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Uber, Lyft the ‘real’ cause of NYC traffic, ex-DOT boss says

The city’s proposed congestion toll should first target the “real” cause of gridlock — Uber and Lyft, according to a study by a former Big Apple transportation commissioner.

The app-based for-hire vehicles account for 43.9% of Midtown Manhattan traffic, or more than either cabs or personal vehicles, according to research by Lucius Riccio, a Stern Business School adjunct professor who served as DOT boss under Mayor David Dinkins in the 1990s.

Based on that, the city should focus its congestion-pricing toll plan on app-based  services at least at the outset, Riccio said.

“The largest share of the vehicles on our streets are these for-hire vehicles that pay nothing to be on our streets,” he told The Post on Tuesday.

“There’s nothing wrong with congestion pricing [but] for-hire vehicles should be charged first. People should recognize they’re the real cause of congestion in Midtown.”

Uber drivers protesting, holding a sign that says "Uber=Grinch"
Riccio blames Uber and its competitors for driving Midtown congestion.
Stefan Jeremiah for NY Post

In 2019, for-hire hacks began paying a $2.75-per-ride congestion charge which is not part of the toll plan.

But Riccio noted that yellow taxi drivers currently pay around $15,000 in general annual fees. If the city charged app-based cars $5,000 in such fees per year, it could raise half a billion dollars, according to his estimates. A congestion-pricing toll targeting for-hire drivers at the start would only help level that playing field further, he said.

For his study, Ricco based his congestion results on 90 short videos he shot of daytime traffic at several Midtown intersections in October and November, tallying up each vehicle type he observed.

“Although this group may not be a perfect random sample of Midtown, it is a varied collection of locations with a large number of vehicles observed,” he wrote in the study.

Speaking to The Post, Riccio pinned blame for the results on city leaders who permitted Uber, Lyft and other companies to enter the market with almost no barriers to entry.

“The people who are advocates for congestion pricing did not speak up at all when 100,000 for-hire vehicles — Uber, Lyft, etc. — were allowed for almost nothing, no charge, to fill up our streets,” Riccio said.

In this file photo taken on March 15, 2019 traffic moves on 2nd Avenue in the morning hours in New York City
For-hire cars already pay a $2.75-per-ride congestion fee that is not part of the toll plan.
Johannes Eisele/AFP/Getty Images

The MTA’s congestion pricing program was passed by the state legislature and former Gov. Andrew Cuomo in 2019. It is set to go into effect no earlier than the end of the year, with tolls being recommended by a select panel and approved by the MTA board.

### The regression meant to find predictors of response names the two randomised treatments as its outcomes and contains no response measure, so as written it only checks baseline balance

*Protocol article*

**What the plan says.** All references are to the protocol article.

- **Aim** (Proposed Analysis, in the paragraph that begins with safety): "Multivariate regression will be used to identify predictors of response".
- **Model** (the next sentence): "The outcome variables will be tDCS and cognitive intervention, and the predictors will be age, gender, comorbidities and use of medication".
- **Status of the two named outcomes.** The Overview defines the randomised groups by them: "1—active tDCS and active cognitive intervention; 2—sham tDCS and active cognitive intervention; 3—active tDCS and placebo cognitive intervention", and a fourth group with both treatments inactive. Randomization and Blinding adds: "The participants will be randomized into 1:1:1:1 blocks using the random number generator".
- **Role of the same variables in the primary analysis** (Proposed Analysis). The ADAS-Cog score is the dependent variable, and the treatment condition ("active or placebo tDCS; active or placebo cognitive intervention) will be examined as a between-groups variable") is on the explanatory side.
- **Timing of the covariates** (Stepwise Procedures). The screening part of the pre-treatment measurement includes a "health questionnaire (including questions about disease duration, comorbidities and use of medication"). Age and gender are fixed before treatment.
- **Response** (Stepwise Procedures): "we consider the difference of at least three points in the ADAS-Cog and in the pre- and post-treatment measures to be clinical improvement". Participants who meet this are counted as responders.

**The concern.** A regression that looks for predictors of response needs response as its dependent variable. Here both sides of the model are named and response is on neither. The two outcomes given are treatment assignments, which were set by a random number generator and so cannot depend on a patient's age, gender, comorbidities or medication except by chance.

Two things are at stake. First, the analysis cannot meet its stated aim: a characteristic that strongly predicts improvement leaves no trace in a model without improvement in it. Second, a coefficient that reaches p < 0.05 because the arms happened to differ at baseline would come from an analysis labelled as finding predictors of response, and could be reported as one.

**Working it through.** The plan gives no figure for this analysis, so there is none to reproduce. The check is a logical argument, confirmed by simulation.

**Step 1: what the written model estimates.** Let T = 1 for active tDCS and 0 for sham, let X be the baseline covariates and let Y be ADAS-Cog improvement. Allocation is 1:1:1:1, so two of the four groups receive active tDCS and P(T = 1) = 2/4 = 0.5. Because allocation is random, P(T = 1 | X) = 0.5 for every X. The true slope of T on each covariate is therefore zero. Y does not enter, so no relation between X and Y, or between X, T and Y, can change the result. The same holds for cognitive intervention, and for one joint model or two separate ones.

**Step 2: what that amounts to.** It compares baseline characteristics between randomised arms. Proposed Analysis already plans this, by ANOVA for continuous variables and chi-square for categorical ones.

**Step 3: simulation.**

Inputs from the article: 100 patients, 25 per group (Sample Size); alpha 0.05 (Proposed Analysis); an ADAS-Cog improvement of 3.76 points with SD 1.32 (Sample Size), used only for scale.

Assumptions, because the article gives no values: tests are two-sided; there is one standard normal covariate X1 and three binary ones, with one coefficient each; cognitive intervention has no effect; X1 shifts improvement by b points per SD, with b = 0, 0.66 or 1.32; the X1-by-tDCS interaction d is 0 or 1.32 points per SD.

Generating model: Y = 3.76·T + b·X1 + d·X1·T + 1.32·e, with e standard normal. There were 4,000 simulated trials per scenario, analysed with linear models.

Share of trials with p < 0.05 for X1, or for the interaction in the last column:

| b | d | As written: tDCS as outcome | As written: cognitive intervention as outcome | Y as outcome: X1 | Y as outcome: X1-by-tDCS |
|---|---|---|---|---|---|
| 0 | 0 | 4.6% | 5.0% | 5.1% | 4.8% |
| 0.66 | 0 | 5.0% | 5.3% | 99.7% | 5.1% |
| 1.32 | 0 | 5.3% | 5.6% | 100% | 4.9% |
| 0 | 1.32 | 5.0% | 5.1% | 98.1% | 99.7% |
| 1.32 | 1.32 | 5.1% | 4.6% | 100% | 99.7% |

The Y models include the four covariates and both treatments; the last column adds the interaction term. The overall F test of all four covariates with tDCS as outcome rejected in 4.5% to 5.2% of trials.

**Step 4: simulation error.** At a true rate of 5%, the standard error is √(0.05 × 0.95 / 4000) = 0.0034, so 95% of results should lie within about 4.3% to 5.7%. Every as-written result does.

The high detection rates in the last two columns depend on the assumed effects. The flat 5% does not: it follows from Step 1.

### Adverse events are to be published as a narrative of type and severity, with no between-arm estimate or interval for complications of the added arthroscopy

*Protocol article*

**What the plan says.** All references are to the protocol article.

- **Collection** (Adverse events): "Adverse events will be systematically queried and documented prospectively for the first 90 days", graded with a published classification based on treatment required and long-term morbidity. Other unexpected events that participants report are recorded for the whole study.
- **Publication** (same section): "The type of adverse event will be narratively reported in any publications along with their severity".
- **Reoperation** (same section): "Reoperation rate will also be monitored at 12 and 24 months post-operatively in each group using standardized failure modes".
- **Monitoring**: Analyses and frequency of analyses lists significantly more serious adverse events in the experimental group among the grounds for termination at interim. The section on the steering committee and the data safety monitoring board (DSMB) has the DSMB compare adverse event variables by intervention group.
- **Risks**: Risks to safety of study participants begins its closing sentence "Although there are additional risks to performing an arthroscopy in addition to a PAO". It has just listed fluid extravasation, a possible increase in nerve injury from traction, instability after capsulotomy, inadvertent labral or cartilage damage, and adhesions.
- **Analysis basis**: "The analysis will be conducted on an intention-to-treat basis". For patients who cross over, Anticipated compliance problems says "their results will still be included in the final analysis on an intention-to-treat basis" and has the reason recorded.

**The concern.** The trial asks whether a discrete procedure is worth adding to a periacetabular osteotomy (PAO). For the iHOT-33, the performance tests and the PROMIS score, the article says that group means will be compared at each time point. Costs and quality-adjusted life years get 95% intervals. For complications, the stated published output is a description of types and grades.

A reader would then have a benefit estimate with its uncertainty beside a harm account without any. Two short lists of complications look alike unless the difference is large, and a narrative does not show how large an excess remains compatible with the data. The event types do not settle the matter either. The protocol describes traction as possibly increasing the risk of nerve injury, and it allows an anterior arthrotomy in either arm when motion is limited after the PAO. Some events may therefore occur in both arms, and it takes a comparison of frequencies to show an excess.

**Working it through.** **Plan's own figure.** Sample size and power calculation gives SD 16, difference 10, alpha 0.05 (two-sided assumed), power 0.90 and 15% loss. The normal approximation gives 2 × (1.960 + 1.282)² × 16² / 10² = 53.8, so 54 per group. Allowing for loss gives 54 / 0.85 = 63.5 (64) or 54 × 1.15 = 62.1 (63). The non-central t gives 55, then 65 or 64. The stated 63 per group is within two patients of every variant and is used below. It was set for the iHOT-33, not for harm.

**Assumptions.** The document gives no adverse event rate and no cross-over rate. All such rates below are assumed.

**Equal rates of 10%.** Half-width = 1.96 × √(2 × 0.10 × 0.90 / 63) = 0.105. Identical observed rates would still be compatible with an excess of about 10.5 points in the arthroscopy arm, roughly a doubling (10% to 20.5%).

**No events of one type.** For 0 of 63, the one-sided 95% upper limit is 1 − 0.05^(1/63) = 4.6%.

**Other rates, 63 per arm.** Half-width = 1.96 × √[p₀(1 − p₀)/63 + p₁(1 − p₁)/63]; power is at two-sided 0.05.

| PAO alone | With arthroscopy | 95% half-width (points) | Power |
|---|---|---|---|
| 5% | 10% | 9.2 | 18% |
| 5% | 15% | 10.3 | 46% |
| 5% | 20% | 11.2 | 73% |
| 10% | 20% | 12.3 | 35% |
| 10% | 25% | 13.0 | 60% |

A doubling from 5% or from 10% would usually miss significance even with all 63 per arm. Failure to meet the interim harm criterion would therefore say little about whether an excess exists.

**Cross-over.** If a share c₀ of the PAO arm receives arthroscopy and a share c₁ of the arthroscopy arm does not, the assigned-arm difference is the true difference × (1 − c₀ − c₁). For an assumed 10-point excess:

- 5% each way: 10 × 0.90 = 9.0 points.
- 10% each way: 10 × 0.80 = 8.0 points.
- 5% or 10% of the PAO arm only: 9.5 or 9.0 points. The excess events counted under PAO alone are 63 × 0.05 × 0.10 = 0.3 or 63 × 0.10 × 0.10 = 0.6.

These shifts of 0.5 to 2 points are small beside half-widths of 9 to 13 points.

The plan aims to reduce overall traffic in Manhattan’s downtown by charging anywhere from $9 to $23 per vehicle entering the borough below 60th Street.

Critics say the move could badly hurt the immigrant-dominated taxi and app-based industry, with the MTA is warning some drivers may be put out of work as a result.

traffic in times square
Ex-Gov. Andrew Cuomo signed congestion pricing legislation in 2019.
Justin Lane/EPA/Shutterstock

Taxi analyst Bruce Schaller, who helped craft ex-Mayor Michael Bloomberg’s failed congestion pricing proposal in 2007 and 2008, said Riccio is right to point out the disproportionate presence of app-based cars.

But Schaller cautioned against charging them the congestion fee while exempting taxis, even at the start. Doing so would simply push customers to yellow cabs and not cut traffic, he said.

“You’re not exempting cabs or Ubers or Lyfts or whatever the case may be, you’re exempting the people in them, and they’re fungible, they’ll move around,” Schaller explained.

“You would benefit the [yellow taxis], which is a good thing, but you’re not accomplishing your actual goal of reducing congestion,” the analyst said. “It would be a disaster if we put congestion pricing in and we didn’t see a benefit.”

A rep for Uber disputed Riccio’s findings — pointing to a report from August by the city’s Taxi and Limousine Commission that concluded the “return of congestion shortly after the initial onset of the pandemic … cannot be attributed to the FHV industry.”

The Uber spokeswoman, Freddi Goldstein, added, “A recently released review by the TLC found that the return of congestion in Midtown could not be attributed to the for-hire vehicle industry.

“Despite that fact, Uber, Lyft and Taxi riders have already paid nearly $1 billion in congestion fees since 2019, while other vehicles clogged city streets without paying a cent” of those costs.

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